Khush Cooper Named to L.A. County Commission for Children and Families

Khush Cooper, adjunct assistant professor of social welfare at UCLA Luskin, has been appointed to the Los Angeles County Commission for Children and Families. The 15-member commission advises the county Board of Supervisors on how to improve the delivery of services to create a safer and more secure future for the region’s most vulnerable families. During her two-year term, Cooper will meet regularly with fellow commissioners to review all county-administered programs providing services to at-risk children, and to seek input from individuals and community groups. In addition to providing guidance on program improvements, they will review legislation dealing with child welfare and make recommendations to the Board of Supervisors. The commission also produces an annual report on the status of children’s services in Los Angeles County, to be distributed and discussed throughout the community. “In addition to supporting the existing strategic focus areas of the commission, such as racial justice and support for transition-aged youth, I intend to lift up community-based strategies for parents of LGBTQ+ youth so that they can fully accept and adequately care for their children and prevent them from becoming embroiled in systems,” Cooper said. “Currently, LGBTQ+ youth are overrepresented in child welfare and probation systems across the county, state and nation.” Supervisor Lindsey Horvath nominated Cooper to the commission, which is made up of individuals who have deep experience in child welfare. Cooper earned her master and doctorate of social welfare at UCLA Luskin.

Cooper has also been named to a state task force tasked with reforming California’s child welfare policies.


Cooper Joins State Task Force to Reform Child Welfare Policies

UCLA Luskin Social Welfare faculty member Khush Cooper has been named to a new state task force that will develop recommendations for reforming California’s policies mandating the reporting of suspected child abuse or neglect. Research shows that only a small percentage of these reports are confirmed as maltreatment, and that Black, Latino and Indigenous children and families in California are much more likely to be reported and become involved in the child welfare system. The task force was launched to guide the state as it transitions away from a system focused on reporting families to government agencies, and instead prioritizes child safety and family unity by providing robust, culturally appropriate community supports. Working under the auspices of the California Child Welfare Council, the task force will consider several factors, including narrowing the legal definition of “neglect,” reducing racial and socioeconomic bias in mandated reporting, and determining the best way to provide concrete support to families in need. It will produce a report including actionable steps by June 2024. Cooper earned her master and doctorate of social welfare at UCLA Luskin. In addition to her teaching and research, she serves as a consultant to public and private child welfare organizations in areas that include foster care, LGBTQ+ youth and residential treatment.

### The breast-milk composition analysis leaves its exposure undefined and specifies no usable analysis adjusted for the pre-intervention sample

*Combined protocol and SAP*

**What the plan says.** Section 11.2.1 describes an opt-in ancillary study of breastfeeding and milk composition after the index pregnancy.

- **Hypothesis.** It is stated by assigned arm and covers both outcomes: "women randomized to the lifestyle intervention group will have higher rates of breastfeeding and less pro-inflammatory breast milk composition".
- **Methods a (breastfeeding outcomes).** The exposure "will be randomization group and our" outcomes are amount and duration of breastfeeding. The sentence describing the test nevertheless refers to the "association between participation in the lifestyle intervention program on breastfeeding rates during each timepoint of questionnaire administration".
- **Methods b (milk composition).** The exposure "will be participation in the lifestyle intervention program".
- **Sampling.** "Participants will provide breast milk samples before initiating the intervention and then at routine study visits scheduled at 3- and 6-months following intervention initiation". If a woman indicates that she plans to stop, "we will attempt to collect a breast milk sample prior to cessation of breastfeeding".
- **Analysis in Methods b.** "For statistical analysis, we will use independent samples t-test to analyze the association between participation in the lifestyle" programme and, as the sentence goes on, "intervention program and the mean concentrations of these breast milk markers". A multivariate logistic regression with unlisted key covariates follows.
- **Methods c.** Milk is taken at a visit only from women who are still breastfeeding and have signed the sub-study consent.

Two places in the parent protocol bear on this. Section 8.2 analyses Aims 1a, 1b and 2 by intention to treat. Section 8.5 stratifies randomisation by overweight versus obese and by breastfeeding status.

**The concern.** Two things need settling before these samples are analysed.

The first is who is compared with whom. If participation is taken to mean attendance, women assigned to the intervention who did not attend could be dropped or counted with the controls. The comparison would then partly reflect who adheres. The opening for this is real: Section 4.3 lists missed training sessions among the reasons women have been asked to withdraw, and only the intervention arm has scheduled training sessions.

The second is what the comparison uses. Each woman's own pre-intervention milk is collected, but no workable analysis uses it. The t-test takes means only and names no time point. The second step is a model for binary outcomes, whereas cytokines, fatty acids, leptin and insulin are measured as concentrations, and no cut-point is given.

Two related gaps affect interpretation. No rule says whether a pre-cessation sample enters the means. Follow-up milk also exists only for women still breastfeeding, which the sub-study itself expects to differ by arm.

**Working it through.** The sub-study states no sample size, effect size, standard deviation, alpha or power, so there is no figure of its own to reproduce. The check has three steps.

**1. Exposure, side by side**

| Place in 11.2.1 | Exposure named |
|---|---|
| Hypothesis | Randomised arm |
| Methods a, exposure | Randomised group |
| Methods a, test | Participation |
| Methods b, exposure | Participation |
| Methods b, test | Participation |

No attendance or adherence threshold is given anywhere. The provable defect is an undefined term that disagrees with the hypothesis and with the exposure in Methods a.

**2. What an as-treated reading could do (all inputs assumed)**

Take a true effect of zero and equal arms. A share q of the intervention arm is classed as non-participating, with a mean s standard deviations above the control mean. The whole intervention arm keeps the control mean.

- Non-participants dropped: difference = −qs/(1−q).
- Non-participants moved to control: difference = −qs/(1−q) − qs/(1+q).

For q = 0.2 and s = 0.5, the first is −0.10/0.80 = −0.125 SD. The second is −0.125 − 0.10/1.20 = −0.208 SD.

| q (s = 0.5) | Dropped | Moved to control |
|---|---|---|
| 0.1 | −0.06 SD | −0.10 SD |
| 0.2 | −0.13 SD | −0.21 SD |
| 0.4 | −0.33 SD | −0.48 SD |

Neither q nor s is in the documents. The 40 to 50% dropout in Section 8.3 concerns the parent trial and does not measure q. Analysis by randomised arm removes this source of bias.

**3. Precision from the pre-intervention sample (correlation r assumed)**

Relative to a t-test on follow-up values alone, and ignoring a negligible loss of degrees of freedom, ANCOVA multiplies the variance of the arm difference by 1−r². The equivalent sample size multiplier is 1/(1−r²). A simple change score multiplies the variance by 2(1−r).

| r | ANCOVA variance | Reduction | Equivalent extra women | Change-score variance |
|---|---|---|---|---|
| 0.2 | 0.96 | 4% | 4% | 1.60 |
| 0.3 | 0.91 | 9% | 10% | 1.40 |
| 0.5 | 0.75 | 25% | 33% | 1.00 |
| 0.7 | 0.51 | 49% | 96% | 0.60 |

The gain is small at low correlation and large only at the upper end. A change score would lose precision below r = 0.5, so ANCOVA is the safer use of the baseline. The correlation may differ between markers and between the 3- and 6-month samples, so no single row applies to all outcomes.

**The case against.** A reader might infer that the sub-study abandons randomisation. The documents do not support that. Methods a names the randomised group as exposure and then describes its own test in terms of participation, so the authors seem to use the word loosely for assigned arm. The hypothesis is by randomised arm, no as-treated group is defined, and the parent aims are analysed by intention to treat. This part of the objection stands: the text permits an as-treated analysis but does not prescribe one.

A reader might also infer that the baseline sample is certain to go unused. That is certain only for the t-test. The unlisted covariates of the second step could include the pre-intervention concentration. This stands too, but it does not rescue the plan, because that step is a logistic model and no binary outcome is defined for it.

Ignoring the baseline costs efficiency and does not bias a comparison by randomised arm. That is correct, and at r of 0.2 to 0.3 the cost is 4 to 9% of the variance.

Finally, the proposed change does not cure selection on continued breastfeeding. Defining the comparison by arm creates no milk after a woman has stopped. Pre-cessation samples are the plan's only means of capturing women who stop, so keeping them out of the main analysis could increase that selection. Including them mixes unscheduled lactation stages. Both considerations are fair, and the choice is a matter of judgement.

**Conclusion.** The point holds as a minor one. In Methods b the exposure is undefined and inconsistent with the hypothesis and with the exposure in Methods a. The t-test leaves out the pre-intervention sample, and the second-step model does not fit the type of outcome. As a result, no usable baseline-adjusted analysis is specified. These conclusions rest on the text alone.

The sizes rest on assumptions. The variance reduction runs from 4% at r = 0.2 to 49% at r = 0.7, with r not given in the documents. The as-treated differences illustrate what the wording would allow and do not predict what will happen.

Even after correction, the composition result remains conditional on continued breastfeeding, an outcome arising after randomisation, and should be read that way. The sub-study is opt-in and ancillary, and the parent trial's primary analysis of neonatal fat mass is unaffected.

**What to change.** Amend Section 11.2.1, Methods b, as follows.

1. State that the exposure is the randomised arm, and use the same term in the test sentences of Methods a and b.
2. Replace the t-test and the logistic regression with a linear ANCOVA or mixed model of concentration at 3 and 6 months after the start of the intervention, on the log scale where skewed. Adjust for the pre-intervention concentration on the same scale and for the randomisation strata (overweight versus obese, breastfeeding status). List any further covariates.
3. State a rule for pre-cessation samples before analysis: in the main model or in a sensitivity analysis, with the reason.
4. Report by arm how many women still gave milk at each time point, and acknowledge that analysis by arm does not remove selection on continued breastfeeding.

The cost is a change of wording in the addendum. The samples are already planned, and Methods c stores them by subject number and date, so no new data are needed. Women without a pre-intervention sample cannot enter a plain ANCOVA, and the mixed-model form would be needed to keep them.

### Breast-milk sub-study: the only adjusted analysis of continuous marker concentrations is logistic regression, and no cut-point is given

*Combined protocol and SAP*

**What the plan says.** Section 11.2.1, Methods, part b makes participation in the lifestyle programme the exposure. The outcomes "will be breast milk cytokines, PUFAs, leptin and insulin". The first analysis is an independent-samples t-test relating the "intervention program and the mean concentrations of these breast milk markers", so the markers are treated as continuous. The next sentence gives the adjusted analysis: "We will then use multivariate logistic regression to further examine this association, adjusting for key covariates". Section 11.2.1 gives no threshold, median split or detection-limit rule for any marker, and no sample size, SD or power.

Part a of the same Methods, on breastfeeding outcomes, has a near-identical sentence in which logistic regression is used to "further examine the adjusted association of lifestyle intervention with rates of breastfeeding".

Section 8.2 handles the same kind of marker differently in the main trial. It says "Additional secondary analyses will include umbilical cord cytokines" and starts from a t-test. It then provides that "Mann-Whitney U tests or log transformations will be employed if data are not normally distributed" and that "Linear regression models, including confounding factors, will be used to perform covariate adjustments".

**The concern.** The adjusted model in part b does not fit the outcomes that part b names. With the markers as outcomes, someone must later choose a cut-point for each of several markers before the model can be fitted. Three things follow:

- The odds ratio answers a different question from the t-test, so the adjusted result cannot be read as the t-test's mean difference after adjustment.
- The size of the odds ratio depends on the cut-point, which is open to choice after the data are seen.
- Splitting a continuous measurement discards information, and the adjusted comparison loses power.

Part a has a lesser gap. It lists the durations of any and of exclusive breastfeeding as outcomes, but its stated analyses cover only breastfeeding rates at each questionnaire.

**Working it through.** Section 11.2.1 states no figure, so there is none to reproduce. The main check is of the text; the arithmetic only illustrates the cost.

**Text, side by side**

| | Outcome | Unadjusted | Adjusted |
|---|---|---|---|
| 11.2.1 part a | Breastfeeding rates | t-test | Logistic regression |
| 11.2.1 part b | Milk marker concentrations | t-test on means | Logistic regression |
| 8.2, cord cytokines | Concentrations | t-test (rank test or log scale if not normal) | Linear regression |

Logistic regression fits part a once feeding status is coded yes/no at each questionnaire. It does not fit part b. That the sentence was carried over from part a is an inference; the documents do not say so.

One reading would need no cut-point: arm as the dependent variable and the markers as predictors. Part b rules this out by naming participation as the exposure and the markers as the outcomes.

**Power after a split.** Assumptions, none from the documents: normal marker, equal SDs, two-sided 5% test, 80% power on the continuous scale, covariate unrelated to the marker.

Toasting Social Welfare’s Diamond Anniversary Alumni, faculty, students and friends gather to celebrate 75 years of advancing justice